[NOTE FROM FAN: According to Oral Health in Wisconsin: A Fact Sheet: “In Wisconsin, 90% of the population on public water receives fluoridated water.”]
Wisconsin can’t smile about its dental care for kids.
Nearly one in five school children has untreated tooth decay, a 2008 state survey suggests. And that contributes to more than just pain and rotten teeth.
Dental problems have been pegged as a big cause of absenteeism in Dane County schools, especially for low-income families. And missed school often leads to students falling behind. Dental problems also have been linked to higher risk for poor overall health.
Many parents need to do a better job of making sure their children brush and floss. Some programs wisely require parents to attend an oral health class before their children can get free checkups.
Yet a bigger hurdle is insufficient state funding of dental care for impoverished children. The state does a great job of offering low-income children dental coverage. But because of low reimbursements, many Wisconsin dentists don’t accept new Medicaid and BadgerCare Plus patients.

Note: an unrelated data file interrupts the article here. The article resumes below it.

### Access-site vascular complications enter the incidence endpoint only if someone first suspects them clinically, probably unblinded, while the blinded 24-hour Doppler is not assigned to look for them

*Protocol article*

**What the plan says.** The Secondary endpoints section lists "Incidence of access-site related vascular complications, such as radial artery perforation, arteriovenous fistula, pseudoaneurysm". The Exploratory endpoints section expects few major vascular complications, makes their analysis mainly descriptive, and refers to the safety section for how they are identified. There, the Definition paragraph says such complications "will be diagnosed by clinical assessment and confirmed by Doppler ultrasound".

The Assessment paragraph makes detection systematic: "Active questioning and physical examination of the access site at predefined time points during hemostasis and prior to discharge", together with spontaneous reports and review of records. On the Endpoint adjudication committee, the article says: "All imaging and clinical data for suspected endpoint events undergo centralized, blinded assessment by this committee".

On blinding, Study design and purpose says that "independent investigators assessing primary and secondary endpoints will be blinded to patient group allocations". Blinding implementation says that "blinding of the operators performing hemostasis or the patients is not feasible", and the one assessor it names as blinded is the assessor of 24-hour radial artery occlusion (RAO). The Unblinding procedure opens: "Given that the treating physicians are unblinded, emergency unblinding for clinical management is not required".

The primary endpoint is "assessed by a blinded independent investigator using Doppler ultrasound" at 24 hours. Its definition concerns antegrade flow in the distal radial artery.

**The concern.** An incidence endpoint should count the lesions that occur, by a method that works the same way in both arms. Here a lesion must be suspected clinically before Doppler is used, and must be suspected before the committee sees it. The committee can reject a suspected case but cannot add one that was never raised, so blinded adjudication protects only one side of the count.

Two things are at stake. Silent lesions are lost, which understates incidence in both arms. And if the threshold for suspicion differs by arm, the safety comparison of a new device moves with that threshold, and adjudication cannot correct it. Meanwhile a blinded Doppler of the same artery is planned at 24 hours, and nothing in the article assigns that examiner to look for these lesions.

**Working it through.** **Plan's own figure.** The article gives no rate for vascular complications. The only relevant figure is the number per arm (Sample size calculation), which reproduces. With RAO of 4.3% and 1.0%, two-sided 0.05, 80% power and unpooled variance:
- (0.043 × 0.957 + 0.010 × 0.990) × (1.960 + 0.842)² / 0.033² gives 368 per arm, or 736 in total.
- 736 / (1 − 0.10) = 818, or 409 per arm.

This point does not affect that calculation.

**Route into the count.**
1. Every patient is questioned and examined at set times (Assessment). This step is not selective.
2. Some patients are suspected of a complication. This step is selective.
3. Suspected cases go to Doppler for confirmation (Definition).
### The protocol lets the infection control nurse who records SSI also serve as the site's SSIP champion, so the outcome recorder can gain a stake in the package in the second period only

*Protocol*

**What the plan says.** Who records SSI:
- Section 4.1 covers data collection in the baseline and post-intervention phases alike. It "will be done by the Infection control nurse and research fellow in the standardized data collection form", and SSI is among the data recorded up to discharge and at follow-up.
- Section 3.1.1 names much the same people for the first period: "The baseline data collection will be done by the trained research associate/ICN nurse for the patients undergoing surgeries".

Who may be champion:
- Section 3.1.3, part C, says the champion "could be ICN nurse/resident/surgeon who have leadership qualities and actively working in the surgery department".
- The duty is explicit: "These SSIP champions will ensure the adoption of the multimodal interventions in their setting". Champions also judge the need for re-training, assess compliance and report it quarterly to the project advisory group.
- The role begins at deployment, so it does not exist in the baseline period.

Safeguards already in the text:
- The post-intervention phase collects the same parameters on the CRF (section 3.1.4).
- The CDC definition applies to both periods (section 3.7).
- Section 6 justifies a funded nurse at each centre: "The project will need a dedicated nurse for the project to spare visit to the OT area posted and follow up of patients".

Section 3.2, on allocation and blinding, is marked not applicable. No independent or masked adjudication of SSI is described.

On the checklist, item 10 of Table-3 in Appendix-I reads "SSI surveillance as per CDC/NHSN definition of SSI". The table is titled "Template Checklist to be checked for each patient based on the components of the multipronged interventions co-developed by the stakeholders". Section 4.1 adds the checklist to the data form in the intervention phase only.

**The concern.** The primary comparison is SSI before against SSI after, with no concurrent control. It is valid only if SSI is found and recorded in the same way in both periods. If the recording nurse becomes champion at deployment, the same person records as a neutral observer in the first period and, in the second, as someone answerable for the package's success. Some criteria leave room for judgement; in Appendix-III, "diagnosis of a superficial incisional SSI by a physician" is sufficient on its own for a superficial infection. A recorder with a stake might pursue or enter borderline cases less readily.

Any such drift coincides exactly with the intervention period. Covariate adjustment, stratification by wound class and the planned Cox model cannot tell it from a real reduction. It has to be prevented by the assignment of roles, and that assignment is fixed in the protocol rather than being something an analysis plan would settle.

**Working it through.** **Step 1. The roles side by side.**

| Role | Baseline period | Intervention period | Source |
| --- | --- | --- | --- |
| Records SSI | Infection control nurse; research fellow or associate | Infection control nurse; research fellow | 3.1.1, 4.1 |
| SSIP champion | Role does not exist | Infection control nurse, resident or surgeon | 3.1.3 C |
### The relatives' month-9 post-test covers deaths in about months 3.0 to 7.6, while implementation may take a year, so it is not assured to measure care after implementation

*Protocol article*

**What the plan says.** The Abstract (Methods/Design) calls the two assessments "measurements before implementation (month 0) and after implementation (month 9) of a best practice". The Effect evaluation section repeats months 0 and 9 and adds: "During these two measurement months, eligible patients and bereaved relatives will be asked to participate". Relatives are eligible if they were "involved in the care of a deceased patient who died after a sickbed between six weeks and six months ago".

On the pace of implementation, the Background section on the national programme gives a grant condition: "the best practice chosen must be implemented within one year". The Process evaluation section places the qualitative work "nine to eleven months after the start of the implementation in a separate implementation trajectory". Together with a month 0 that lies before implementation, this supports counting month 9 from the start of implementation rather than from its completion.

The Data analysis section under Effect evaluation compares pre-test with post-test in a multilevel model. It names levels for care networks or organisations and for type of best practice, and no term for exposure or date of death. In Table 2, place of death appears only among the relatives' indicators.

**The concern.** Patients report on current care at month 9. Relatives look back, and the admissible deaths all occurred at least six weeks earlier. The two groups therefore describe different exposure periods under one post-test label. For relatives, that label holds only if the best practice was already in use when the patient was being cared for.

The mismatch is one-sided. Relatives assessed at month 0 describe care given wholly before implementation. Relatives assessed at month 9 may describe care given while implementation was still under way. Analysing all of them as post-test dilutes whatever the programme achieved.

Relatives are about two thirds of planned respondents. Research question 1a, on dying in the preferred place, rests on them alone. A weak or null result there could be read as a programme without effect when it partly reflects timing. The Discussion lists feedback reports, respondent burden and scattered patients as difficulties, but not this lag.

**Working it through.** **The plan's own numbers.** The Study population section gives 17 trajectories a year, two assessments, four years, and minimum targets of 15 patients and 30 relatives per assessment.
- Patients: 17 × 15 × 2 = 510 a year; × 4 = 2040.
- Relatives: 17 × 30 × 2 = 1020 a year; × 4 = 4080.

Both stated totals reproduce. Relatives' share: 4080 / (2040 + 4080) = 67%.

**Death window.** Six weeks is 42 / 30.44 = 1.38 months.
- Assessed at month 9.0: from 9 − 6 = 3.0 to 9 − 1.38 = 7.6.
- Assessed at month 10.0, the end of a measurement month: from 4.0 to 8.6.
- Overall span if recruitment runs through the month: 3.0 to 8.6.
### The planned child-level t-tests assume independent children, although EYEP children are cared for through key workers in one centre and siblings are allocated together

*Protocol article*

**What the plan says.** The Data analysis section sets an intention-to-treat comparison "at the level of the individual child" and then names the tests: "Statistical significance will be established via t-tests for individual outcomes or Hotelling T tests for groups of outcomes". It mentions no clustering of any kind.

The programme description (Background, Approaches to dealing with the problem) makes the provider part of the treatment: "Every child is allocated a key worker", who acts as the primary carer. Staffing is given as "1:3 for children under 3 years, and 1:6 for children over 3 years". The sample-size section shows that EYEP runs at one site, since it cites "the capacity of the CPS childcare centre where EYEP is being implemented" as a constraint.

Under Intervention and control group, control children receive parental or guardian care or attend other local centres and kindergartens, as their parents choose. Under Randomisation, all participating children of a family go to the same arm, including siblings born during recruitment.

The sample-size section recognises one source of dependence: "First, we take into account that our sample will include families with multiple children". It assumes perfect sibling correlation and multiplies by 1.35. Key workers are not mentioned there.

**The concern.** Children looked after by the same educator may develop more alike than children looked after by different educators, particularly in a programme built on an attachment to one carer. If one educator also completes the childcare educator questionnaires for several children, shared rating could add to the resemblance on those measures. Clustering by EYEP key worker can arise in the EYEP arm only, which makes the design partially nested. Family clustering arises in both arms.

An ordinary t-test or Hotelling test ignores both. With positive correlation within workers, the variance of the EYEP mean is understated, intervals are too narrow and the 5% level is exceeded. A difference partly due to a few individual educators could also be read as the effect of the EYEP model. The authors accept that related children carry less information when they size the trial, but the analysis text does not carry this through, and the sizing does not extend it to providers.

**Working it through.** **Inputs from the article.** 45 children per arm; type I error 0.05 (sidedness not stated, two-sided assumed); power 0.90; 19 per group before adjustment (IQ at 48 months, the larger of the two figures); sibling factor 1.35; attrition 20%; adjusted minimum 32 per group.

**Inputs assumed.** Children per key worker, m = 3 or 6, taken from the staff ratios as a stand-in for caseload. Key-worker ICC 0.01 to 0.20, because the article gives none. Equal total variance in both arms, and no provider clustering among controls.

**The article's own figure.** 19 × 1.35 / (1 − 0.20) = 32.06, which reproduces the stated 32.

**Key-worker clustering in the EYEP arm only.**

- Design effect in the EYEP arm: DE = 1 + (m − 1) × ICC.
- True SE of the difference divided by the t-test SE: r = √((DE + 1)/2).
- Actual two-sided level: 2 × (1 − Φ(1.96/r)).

So the dental coverage often doesn’t lead to actual dental care.
The Milwaukee Journal-Sentinel highlighted the problem this week. Wisconsin does worse than most states in access to dental care for children, the newspaper found. More than 300,000 children with what is now BadgerCare Plus insurance did not see a dentist in 2007.
State government allocates as little as $13 to $16 toward a periodic dental exam for children covered by BadgerCare Plus or Medicaid.
The State Journal did a similar report in 2006 on the problem. Some improvements have occurred since then. The percentage of children getting checkups seems to be increasing, thanks in part to the hard work of nonprofits and volunteer dentists.
Committing more money to the problem may have to wait until after the state solves its budget crisis. Yet state leaders, child advocates and dentists should still strive to boost check-ups through policy changes.
Gov. Jim Doyle signed a bill this week making it easier for dentists from other states to get temporary licenses in Wisconsin to work at free-care clinics. And since 2006, the state has allowed dental hygienists to provide preventive services at schools and public health clinics.
Ignoring the problem won’t make it go away. And letting the problem fester will only increase costs in the long run.